Some Bruins fans have complained that Jaromir Jagr has not produced since his arrival in Boston. People are expecting the Jagr from his heyday in Pittsburgh from ’93 rather than the Jagr on the back nine of his career in ’13.
However, no one can question the Jagr’s love, respect and dedication for the ladies to the game.
Jaromir Jagr is skating on the TD Garden ice, with a puck & no nets, at 8 pm after a 3 pm playoff win, jumpsuit & winter hat. #Bruins
The hockey gods can be cruel (just ask Leafs fans) but hockey fans can be even crueler (just ask this poor Leafs fan). This poor bastard was so confident that his Leafs were going to pull out the series that he bet his buddy, a long time Bruins fan.
We bet on the series and the punishment was the loser had to wear a sandwich board and stand on the boulevard of our busiest street for half an hour at noon. The winner got to choose what went on the sign.
I bet Elisha Cuthbert was laying on the horn when she saw the back of the sandwich board. She is probably the only one that thinks PHA-GOOF is sexy or even a good hockey player at this point.
Kudos to Josh Lewis for being a good sport and accepting his beatings….
Jon Lester is 4-0 after Red Sox losses this season
Clay Buchholz has been the early story for the Red Sox rotation so far this year with his dominating start but the #1 man in the rotation, Jon Lester, has settled into an important role as the Sox’ resident “stopper”. The Sox have been plagued with inconsistency in the back end of their rotation with the injuries and otherwise ineffectiveness of John Lackey and Felix Doubront. The Sox are a combined 7-7 in starts by Doubront and Lester. They are also 2-6 in games the day before Jon Lester pitches. They’ve relied heavily on counting on Lester to stop skids and break up losing streaks before they get out of hand.
For Lester’s part he’s been holding his own in the role. He’s 4-0 coming off Red Sox losses this season and has stopped losing streaks of 3 games in each of his last two starts including a 1-hit shutout of the Blue Jays in which he only faced 28 batters in a 5-0 win at Fenway. He’s pitched well and he’s pitched confident, something that you could not say about him a year ago. It’s an interesting question to ask whether or not the 2012 version of Jon Lester would be this effective pitching after a Sox loss. His confidence wasn’t there and neither were his pitches. This year he’s dug in and looked much more poised on the mound and the Red Sox have reaped the benefits.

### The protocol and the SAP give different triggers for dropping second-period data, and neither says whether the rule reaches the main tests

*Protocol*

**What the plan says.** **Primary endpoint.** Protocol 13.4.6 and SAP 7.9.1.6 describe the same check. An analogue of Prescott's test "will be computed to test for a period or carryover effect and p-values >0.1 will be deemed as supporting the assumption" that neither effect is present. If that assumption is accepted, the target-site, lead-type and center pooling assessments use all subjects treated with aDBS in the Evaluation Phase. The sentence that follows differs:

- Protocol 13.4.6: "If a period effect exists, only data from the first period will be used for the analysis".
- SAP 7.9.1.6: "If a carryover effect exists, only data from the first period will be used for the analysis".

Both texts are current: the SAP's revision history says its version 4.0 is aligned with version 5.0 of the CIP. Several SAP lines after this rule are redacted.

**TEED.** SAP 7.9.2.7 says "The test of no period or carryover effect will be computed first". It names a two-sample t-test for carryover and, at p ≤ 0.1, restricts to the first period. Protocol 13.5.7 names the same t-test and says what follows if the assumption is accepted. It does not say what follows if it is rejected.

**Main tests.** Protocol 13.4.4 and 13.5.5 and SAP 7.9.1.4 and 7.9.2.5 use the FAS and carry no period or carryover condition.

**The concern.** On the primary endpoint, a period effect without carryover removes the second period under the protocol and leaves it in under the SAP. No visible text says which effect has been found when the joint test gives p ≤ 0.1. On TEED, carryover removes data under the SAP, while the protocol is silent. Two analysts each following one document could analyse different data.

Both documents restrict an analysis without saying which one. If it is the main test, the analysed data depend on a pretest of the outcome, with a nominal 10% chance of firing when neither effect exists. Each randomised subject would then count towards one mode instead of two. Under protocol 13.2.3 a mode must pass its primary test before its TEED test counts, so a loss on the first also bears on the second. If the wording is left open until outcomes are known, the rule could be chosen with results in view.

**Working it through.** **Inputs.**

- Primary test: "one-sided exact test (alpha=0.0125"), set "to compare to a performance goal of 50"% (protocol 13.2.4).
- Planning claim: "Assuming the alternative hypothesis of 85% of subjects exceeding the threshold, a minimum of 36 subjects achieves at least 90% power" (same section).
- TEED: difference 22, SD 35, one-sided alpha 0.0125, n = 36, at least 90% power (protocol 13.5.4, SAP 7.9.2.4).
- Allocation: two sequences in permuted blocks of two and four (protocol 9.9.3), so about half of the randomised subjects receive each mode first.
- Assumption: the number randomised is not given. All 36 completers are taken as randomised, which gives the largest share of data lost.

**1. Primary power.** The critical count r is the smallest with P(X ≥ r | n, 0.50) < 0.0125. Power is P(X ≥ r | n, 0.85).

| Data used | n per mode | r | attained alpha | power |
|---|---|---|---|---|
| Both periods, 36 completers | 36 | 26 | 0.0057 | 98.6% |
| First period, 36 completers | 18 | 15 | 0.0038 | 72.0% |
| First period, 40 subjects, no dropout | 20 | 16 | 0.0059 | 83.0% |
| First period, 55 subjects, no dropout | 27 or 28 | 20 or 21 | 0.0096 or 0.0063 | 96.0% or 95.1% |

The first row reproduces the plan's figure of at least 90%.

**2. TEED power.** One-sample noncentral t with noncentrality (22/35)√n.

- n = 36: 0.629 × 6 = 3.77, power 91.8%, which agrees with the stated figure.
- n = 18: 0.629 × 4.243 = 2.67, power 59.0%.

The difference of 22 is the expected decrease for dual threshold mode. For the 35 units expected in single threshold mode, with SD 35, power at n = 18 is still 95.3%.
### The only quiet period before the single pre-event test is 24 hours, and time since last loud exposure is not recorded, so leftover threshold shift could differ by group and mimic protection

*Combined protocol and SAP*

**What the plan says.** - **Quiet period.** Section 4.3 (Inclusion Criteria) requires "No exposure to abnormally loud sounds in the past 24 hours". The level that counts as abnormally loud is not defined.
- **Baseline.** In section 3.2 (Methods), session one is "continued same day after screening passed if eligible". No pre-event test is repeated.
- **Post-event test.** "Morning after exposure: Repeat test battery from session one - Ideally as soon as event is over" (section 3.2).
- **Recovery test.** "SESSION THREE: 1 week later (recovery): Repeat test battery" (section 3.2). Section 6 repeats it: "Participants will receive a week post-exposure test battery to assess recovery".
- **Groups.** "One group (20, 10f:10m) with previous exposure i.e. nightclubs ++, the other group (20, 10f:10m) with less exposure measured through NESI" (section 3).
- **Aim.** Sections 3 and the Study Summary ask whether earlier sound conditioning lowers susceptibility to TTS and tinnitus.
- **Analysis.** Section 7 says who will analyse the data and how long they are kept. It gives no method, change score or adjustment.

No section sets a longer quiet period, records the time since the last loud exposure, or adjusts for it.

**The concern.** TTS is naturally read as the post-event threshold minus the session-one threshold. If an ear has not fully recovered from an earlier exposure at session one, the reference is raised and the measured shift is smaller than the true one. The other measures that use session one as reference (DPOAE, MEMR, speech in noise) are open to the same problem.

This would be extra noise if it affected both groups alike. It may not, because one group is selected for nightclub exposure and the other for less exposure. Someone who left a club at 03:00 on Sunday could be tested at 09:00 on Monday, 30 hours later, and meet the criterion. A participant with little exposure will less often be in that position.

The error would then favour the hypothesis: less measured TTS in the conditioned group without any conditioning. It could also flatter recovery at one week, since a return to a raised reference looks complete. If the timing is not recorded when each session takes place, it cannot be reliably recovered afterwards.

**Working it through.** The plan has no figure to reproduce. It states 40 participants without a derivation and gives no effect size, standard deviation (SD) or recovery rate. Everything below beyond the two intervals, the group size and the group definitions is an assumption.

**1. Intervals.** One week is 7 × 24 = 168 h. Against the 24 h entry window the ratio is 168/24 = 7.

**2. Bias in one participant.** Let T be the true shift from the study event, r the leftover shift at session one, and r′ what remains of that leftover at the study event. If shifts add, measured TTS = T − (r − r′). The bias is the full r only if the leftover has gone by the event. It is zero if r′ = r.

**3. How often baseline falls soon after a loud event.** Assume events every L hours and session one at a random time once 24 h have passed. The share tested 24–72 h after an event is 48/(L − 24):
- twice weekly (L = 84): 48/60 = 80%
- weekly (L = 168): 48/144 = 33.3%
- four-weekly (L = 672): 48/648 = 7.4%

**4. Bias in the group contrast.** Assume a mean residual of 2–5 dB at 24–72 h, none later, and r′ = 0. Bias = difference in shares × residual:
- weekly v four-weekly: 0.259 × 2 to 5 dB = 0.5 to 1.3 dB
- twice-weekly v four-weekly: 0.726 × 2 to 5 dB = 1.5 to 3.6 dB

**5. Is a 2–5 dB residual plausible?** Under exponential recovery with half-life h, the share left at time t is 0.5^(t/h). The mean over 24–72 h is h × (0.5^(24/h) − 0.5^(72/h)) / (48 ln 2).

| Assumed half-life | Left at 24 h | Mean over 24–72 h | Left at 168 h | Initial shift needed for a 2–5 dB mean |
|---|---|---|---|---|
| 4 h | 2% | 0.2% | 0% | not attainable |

BST&N saltues all the men and women who have run the Marathon and made it a special event since 1897.
The Vintage Athlete of the Month for April was originally planned to be a baseball player, for obvious reasons. But for reasons even more obvious the events of this past week led to a change of plans. Instead, BST&N takes this month to honor the Marathon runners. This article will pay tribute to some of the most noteworthy, but the real honor goes to all have participated in this great event since its founding in 1897.
The Boston Marathon was founded in 1897, in response to the positive reception given to the marathon run at the first-ever Olympic Games the previous summer in Athens, Greece. It might sound easy to say in our current context that the Boston Marathon has become a showcase for the best of the human spirit—persistence, courage and fortitude, but the following examples bear witness to the reality that it’s true.
*Roberta Gibb grew up in the suburbs of Boston and got started on running, when she jogged through the woods with her dogs. Later, she kept in shape by jogging the eight miles between her and nursing school. In the early 1960s there were no running shoes designed for women, so Roberta ran in leather nurse shoes.
In 1966, she decided to run in the Marathon. Women were still not allowed to officially participate, so she basically snuck in the middle of the pack. Eventually other runners realized a woman was running alongside of them, and they gave Roberta encouragement. She was further encouraged by the observers on the street who became aware of what was going on, and cheered her on. Roberta is the first female to complete the Boston Marathon.
*Geoffrey Mutai grew up in Kenya, one of eleven children. He couldn’t afford to continue with his education, so he worked on a farm and he ran. He ran so well that he earned a spot on his country’s team for a world competition in 2002. Nine years later he ran a record-setting time in the Boston Marathon.
*John Campbell is from New Zealand, one of six kids born to a factory foreman. He did his running while earning a living doing a variety of jobs form shopkeeper to fisherman to milkman. He delivered his own record-setting performance in the Marathon. “You do what you do and you get on with the job,” he said regarding his training and how it integrates into his daily life. Those words might well serve as the masthead for all Marathon runners.